In case you didn’t know, I lurv me some Pinterest. Here’s my wall.
One of the more interesting things I’ve found in the land of pins was on Dan Kimball’s wall called “Things for Christians To Think About.”
These made me think and laugh.
Source: Uploaded by user via Dan on Pinterest
Funny! What that makes me think of is a lovely young lady that converses with me about religion in my blog comments. I believe and she…doesn’t, but maybe, but not really, she’s really not sure, except she definitely doesn’t believe. Basically, she has a contradiction for everything I believe, and vice versa. The thing is, we both can hear what the other is saying, understand it and even acknowledge that in some way it makes sense. You know, for what it is. And yet I can’t not believe and she can’t quite believe.
I owe her a response right now about the immortality of our actions. She says that once we die it won’t matter to us if our legacy of goodness (or badness) lives on, since we’ll be just gone – we won’t exist to care. Obviously I don’t see it that way, but I’m debating on whether or not to rehash a conversation we’ve had in three or four different ways already or just let it go. My energy level wants to let it go, but my heart thinks maybe she needs to hear what I believe one more time, haha!
I think in conversations like this, it’s vital to listen to the prompting of the Holy Spirit. Some people are so hardened to the truth, that continuing a conversation with them will only serve to push them further and further from it. We can pray and ask God to give us the words or even to close a door so that something like this doesn’t do more harm than good. Sometimes it may even be saying, we need to agree to disagree right now.
I agree. With this particular girl I feel prompted to keep the dialogue going, even if we’re covering ground we’ve been over before. She’s very receptive and open to what I have to say, even as we disagree. With my sister, I wouldn’t push at all. With her I’m just trying to be quietly honest and open about what I believe. You’re absolutely right, if I pushed, she’d simply fall back onto “I don’t believe” and hold that position with an iron will. Any forceful attempts to open her up would surely close her up tight.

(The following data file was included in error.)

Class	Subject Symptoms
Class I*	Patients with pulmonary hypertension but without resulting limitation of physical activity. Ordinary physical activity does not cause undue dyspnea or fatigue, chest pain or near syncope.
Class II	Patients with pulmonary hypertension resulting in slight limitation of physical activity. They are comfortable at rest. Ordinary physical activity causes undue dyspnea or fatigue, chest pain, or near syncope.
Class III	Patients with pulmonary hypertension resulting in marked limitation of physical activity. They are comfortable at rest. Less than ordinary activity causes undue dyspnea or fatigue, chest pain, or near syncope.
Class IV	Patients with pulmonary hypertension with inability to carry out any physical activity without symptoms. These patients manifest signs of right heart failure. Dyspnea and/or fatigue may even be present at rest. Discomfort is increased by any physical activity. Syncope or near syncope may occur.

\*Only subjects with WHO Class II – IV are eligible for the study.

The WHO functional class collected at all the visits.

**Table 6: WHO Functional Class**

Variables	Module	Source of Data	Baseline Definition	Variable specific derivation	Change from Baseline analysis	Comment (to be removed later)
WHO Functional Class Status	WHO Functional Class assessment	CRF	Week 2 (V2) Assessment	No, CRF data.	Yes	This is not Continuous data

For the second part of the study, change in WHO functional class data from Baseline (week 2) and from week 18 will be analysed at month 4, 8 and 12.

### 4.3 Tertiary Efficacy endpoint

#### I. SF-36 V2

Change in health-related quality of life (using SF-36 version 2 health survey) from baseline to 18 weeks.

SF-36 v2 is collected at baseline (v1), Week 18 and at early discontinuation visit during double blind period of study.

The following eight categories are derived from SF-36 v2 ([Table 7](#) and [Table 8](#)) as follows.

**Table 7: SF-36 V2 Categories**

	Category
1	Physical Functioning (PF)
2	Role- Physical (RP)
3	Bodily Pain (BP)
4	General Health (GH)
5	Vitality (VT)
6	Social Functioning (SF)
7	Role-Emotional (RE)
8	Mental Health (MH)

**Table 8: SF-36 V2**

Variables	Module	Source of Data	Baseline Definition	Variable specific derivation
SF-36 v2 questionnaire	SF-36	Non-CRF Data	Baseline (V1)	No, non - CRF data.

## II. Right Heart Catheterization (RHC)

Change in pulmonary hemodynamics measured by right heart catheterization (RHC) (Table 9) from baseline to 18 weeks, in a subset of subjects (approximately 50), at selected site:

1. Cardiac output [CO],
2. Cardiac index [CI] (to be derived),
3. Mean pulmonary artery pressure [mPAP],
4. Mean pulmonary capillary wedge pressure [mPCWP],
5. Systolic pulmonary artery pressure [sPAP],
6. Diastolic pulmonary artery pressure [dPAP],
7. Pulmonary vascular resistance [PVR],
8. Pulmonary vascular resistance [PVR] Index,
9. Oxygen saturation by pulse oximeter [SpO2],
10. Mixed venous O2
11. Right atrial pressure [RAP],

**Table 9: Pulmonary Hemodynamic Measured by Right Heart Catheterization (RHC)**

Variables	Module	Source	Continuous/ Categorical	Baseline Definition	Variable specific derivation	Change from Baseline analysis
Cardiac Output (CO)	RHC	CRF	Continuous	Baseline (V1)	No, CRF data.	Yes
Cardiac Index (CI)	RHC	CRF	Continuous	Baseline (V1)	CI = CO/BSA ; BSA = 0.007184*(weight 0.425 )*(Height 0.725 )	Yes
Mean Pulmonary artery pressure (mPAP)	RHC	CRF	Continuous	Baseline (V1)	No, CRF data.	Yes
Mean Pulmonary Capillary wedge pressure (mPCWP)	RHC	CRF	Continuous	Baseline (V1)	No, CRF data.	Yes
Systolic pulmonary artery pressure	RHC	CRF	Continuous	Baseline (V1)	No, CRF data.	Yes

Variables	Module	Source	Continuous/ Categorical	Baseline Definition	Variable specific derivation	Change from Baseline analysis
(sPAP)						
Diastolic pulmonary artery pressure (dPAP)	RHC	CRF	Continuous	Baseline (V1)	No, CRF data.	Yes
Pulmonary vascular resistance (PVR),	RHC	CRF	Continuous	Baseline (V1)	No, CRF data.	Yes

It can be a struggle for me to do what the Holy Spirit prompts me to do in terms of reaching out or being completely open. Generally, my own survival instincts are to keep my mouth shut, mostly from a fear that I don’t really know what I’m talking about (seeing as how I don’t, that always feels like a good option for me). I also have a real fear of doing more harm than good, as you say. I’m much more open here and on my blog, because I feel mostly safe – I guess I feel safe enough to be wrong or change my mind or basically make a fool out of myself in these spaces.
Clay, an atheist found my blog a few weeks ago and began to challenge me that Christianity isn’t rational. I agreed with them that based on their definition of rational, it isn’t. We believe in something we cannot see. But they don’t like to hear that at its root, they do the same thing. They like to throw out that they base their beliefs on proof. I asked them to prove the Big Bang. Nothing. They just wanted to equate my belief in God to pixies